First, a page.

On March 7, 2008 we videotaped Fr Mersereau speaking about
the Canadian Martyrs. Here is that video:
Below is a history of the Canadian Martyrs as written by Fr Mersereau:
THE CANADIAN MARTYRS
By: Fr. Charles Mersereau
The Jesuit "Canadian Martyrs" include three Priests
1) St. John Brebeuf
2) St. Isaac Jogues
3) St. Gabriel Lalemant
and five laymen (Religious brothers)
1) St. John de la Lande
2) St. Anthony Daniel
3) St. Charles Garnier
4) St. Noel Chabanel
5) St. Rene Goupil
All were martyred between 1642 & 1649 while laboring among the Iroquois Indians in
Quebec. They tried to follow Christ to spread the Catholic faith
By their blood and their preaching God did consecrate the first fruits of the Faith
in the vast regions of North America. They were hideously tortured & martyred while ministering to
the Indian tribes. May the example of their lives be ever our inspiration to follow Christ.
Forty years before this incident, in 1604, Champlain and De Monts
arrived in Nova Scotia at port Royal. They were the first Christians to stablish the Christian faith among
the native Indians.
In 1611, the two priests, Fr. Ennemond Masse & Fr. Pierre Biard
arrived. They were the first clergy to learn the Mi'kmaq language. They were financed by a French lady
named Madame Guerchevillle.
The first two converts to the Christian faith were the two Indian
chiefs, father & son Henry Membertou & Louis Membertou. Conversions began at the top and flourished soon in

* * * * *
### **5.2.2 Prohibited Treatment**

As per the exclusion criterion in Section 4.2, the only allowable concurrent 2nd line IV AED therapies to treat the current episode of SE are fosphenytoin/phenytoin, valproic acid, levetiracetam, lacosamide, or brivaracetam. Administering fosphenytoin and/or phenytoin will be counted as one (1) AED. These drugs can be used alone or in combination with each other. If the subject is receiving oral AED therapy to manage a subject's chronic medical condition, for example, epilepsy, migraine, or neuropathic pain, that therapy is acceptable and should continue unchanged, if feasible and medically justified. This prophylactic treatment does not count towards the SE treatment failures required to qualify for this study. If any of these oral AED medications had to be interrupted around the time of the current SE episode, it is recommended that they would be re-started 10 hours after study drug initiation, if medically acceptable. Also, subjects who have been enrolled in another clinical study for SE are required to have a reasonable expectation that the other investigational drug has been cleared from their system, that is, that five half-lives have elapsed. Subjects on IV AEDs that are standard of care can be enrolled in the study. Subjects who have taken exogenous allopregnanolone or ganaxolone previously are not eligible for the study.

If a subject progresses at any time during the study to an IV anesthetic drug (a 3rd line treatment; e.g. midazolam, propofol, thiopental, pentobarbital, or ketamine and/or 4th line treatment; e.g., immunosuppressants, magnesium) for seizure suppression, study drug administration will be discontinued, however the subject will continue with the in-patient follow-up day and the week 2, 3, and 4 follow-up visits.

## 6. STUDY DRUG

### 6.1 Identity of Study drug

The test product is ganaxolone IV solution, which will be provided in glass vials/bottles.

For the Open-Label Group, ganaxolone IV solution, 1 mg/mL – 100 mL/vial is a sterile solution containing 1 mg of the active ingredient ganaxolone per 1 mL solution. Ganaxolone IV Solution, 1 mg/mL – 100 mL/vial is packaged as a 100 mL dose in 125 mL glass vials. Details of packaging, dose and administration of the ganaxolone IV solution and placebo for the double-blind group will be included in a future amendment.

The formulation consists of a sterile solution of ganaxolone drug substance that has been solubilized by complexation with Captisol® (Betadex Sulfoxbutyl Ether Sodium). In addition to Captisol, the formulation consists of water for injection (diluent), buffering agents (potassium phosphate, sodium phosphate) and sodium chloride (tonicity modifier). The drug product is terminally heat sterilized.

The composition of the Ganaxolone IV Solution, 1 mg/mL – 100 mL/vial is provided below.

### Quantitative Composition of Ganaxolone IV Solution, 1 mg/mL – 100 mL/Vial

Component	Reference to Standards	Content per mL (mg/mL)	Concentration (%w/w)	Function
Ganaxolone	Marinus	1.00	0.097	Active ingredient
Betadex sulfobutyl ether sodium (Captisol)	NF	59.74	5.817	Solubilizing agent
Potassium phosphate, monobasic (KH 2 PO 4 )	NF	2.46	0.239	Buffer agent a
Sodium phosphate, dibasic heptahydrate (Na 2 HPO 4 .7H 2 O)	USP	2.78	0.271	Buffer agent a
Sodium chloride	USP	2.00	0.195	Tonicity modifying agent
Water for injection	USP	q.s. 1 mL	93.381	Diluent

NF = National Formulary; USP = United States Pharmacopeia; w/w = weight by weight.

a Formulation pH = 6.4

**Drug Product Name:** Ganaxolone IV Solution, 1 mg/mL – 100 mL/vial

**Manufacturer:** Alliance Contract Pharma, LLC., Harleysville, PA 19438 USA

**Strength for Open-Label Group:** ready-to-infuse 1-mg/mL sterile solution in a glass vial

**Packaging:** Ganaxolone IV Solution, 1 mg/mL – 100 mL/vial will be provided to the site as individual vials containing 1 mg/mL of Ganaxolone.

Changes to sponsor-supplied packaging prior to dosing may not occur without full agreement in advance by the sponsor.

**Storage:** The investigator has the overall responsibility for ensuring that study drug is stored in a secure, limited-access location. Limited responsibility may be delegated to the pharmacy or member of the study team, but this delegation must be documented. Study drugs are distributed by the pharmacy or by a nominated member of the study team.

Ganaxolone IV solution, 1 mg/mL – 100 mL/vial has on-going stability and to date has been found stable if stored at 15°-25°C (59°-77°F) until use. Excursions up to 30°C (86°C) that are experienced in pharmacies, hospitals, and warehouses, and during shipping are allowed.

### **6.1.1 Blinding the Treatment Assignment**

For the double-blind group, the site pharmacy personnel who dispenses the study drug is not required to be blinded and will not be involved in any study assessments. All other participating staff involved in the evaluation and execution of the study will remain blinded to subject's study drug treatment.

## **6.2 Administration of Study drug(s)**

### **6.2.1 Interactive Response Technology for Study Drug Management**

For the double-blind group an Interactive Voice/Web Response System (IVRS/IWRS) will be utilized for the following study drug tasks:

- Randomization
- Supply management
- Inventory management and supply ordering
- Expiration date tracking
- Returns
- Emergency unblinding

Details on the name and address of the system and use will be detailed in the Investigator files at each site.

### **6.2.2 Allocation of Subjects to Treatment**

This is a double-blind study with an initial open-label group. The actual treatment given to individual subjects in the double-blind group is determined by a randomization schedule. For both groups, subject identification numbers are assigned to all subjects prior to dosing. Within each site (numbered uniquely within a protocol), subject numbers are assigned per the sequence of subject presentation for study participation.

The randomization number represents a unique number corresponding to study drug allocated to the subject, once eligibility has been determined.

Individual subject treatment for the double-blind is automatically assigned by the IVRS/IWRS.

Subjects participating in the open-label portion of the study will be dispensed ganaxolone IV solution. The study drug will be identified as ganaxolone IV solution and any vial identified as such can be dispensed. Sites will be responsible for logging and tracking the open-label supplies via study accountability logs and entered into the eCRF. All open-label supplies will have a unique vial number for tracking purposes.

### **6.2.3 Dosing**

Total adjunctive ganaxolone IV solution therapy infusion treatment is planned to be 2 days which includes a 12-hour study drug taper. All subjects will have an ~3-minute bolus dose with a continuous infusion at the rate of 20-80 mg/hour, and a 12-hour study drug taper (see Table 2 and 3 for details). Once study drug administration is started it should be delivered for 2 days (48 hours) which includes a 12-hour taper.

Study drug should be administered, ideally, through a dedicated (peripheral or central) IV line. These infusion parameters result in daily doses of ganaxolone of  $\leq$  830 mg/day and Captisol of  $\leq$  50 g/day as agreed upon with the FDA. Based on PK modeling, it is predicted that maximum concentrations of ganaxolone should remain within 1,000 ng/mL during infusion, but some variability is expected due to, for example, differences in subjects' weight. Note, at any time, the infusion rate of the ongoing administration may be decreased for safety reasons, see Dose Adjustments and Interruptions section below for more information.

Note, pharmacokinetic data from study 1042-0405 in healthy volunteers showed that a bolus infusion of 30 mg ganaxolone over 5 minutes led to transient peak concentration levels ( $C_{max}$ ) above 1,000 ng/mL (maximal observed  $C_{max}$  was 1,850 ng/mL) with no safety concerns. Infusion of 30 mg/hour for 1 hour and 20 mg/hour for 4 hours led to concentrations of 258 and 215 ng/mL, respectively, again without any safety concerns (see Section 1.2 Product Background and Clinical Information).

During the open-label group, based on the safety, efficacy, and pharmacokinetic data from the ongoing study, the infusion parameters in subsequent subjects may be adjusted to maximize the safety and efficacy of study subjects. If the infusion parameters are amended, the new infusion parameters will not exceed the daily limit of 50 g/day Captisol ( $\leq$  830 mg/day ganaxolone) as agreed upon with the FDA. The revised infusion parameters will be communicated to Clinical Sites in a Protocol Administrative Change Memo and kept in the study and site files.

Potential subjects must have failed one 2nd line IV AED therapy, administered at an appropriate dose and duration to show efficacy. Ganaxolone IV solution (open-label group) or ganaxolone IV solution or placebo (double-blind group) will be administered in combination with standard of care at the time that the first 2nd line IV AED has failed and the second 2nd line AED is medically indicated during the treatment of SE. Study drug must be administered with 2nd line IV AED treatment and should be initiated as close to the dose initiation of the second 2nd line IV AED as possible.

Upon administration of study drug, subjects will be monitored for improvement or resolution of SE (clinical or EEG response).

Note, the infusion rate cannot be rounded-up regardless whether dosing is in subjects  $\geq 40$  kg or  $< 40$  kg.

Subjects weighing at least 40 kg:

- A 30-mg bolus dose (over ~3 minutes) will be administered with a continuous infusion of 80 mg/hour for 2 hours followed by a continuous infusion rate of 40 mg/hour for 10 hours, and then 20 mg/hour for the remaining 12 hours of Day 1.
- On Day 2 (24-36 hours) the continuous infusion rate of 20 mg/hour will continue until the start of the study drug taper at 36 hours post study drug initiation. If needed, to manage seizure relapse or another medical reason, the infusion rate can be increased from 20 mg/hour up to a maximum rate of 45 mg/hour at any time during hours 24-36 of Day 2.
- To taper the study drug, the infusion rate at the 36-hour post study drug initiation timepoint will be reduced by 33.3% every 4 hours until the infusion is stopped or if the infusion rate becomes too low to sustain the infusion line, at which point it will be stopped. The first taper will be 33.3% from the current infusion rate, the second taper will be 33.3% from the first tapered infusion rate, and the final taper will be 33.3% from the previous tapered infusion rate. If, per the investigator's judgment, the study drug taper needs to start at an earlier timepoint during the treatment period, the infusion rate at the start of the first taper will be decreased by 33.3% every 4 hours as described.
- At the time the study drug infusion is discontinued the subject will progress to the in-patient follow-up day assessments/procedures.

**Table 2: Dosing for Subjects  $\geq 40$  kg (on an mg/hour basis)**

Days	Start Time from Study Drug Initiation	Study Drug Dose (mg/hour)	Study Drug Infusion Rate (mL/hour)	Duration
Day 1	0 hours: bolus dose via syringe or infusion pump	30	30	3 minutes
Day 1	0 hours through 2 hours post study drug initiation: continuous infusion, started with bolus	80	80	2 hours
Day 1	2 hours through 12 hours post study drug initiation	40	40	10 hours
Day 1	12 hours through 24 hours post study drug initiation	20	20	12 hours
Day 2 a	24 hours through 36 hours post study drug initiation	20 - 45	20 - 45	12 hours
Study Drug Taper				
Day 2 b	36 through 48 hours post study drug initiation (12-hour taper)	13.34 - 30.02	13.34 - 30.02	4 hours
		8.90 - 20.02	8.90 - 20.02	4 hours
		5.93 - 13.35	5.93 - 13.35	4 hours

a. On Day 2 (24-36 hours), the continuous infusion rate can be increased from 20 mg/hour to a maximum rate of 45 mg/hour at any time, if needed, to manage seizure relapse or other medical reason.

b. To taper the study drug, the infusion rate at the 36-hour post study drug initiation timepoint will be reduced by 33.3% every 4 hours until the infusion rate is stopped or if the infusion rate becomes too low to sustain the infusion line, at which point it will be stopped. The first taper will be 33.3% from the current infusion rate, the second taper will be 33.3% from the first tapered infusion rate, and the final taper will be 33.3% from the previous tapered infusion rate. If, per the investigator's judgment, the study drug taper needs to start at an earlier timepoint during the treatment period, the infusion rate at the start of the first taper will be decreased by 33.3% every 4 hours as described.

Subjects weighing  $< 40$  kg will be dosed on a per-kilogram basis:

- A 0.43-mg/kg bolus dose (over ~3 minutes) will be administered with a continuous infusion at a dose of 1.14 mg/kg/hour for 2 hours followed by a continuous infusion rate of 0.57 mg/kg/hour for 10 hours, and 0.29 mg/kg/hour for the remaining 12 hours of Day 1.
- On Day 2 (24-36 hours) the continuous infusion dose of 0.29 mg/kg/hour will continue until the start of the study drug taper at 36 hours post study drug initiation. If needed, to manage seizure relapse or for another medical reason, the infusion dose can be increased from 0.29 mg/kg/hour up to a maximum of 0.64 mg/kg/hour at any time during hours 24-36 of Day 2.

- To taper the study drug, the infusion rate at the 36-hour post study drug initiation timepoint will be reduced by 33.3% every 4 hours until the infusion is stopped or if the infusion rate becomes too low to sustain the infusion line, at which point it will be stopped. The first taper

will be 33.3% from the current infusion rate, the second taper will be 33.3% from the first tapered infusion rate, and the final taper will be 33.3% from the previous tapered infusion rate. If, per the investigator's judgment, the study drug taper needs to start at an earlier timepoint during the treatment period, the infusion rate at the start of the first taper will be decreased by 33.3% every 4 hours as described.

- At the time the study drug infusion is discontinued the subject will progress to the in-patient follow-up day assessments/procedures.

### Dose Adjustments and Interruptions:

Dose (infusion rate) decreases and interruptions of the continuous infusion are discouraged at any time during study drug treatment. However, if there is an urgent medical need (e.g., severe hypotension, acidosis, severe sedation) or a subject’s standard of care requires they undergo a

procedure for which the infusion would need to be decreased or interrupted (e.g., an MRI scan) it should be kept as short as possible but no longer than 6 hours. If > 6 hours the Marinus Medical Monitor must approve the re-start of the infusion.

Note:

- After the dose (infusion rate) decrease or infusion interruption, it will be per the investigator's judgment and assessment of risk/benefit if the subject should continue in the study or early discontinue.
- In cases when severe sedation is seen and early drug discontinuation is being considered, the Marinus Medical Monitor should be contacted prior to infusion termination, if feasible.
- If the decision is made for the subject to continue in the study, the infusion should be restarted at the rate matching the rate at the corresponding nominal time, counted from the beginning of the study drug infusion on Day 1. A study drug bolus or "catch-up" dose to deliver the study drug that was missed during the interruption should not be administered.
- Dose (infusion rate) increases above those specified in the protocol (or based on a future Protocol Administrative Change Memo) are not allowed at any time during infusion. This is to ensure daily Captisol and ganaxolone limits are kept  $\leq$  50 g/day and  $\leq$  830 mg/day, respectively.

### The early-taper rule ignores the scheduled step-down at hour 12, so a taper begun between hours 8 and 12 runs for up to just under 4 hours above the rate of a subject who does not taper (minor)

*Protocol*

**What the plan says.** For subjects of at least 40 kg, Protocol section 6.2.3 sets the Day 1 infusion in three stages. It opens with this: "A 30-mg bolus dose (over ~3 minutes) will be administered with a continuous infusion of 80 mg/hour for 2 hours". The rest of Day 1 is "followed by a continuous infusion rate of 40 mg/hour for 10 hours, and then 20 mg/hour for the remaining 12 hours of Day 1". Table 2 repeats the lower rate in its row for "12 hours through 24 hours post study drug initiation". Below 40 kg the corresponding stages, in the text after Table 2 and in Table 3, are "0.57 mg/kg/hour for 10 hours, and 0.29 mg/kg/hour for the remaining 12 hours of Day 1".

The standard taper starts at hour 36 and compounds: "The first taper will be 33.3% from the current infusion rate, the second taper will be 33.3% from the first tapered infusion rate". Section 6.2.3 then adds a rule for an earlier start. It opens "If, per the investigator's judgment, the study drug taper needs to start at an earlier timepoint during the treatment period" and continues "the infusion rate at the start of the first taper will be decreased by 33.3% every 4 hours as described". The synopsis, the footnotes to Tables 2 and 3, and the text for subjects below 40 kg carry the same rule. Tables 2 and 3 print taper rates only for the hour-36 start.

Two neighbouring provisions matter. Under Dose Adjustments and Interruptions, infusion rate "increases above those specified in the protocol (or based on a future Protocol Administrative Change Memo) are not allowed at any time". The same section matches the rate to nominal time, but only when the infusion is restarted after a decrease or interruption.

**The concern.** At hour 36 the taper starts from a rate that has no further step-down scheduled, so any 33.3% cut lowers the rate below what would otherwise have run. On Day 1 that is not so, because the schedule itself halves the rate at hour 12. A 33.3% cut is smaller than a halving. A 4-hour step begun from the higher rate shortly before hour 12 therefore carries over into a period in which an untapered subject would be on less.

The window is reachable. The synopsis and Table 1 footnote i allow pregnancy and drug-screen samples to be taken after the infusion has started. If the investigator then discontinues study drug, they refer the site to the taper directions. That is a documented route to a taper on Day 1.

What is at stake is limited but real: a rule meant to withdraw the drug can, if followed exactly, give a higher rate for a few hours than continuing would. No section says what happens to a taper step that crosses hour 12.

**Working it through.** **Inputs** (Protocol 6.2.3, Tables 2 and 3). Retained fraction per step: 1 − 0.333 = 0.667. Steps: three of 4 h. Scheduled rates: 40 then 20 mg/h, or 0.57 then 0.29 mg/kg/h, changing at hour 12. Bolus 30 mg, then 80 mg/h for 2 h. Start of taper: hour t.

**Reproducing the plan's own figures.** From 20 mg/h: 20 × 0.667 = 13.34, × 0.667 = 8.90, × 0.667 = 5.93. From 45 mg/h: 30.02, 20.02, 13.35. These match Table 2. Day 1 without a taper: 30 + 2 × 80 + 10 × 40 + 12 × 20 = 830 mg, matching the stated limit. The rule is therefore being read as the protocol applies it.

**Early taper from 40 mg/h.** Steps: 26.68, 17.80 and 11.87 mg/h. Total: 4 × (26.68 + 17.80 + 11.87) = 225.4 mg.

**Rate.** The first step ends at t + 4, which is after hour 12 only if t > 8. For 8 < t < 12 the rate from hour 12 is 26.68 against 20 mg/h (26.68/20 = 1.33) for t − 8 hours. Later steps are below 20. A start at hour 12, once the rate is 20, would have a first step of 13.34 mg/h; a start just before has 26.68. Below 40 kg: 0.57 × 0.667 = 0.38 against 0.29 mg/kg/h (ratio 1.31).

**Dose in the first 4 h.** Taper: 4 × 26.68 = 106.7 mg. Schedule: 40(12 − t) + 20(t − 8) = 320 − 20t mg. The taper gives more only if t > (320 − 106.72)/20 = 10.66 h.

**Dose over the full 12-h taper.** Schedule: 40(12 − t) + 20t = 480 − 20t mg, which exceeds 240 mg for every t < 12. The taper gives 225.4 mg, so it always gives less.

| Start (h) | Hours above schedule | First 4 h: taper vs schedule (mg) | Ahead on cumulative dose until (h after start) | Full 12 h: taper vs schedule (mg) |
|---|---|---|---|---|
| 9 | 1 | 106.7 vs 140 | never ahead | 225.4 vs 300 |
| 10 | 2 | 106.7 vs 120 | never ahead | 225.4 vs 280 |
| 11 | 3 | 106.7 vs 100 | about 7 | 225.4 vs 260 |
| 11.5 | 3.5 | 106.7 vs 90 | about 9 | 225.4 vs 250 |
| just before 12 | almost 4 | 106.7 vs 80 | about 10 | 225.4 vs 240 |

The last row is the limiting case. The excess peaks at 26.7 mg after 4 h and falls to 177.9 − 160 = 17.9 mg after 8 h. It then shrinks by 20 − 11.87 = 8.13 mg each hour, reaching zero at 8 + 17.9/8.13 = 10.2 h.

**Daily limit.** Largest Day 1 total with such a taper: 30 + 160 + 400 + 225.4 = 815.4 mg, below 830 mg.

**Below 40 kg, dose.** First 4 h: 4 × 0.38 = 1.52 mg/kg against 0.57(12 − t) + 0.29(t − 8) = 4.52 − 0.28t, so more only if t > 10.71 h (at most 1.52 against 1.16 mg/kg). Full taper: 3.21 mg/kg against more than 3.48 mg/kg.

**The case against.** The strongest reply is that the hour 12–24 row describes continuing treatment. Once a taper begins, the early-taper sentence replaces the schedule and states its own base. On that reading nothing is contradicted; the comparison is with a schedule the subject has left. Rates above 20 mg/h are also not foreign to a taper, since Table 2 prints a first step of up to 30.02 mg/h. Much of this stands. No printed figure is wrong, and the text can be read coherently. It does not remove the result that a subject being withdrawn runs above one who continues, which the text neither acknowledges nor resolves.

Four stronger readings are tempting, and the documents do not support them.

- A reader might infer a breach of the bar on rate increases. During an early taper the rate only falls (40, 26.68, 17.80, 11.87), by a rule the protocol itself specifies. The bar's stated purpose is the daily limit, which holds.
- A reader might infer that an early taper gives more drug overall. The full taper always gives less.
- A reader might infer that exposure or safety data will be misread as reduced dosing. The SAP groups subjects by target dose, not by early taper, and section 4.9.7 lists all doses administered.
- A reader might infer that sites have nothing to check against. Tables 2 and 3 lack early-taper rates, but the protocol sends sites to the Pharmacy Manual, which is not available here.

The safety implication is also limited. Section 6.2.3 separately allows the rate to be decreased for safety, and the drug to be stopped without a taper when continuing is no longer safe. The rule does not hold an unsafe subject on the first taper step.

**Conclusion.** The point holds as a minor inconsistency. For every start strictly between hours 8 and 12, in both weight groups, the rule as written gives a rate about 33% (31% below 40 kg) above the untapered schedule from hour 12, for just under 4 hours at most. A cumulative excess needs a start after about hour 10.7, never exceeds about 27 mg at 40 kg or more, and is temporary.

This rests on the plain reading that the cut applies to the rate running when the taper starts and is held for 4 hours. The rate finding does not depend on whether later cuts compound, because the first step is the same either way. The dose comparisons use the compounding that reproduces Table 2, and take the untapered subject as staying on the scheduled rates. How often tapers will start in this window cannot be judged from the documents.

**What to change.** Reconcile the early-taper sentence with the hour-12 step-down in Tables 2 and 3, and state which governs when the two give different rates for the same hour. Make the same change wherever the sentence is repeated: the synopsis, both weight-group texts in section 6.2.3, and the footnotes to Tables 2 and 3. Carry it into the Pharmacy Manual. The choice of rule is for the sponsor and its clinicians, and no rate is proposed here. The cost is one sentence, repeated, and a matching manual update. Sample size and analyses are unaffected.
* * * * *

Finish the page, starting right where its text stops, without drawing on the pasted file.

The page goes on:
New Brunswick and Acadia.
The first missionary activities among the Indians occured in New
Brunswick at Navy Island at the mouth of the St. John River, where the river flows into the Bay of Fundy and the
The two priests accompianed the Indians on their forays up & down
the Saint John River as it traverses the complete length of the Province.
The Mi'kmaq Indians embraced the Catholic religion, following the
example of their chiefs. The Priests had a five year sojourn in Acadia.
In 1615, the New Englanders arrived from Massachusetts and were determined to expel
from Acadia these two priests who had now gone to Maine within the precincts of the present Acadia National
Park. They were expelled from Maine and they were set adrift at sea, and were rescued.
The two priests eventually reached France, where Fr. Pierre Biard
died. Fr. Ennemond Masse returned to Quebec with the French, where he continued his apostolate of spreading
the Christian faith and catechizing the Indians. He died in Quebec and is buried there.
We must be forever cognizant of the fact that the Catholic religion had
its first beginnings in Saint John, New Brunswick, in all of North America. This New Brunswick origin is too
often ignored. This was the birth-place of Christianity, its first location on the continent.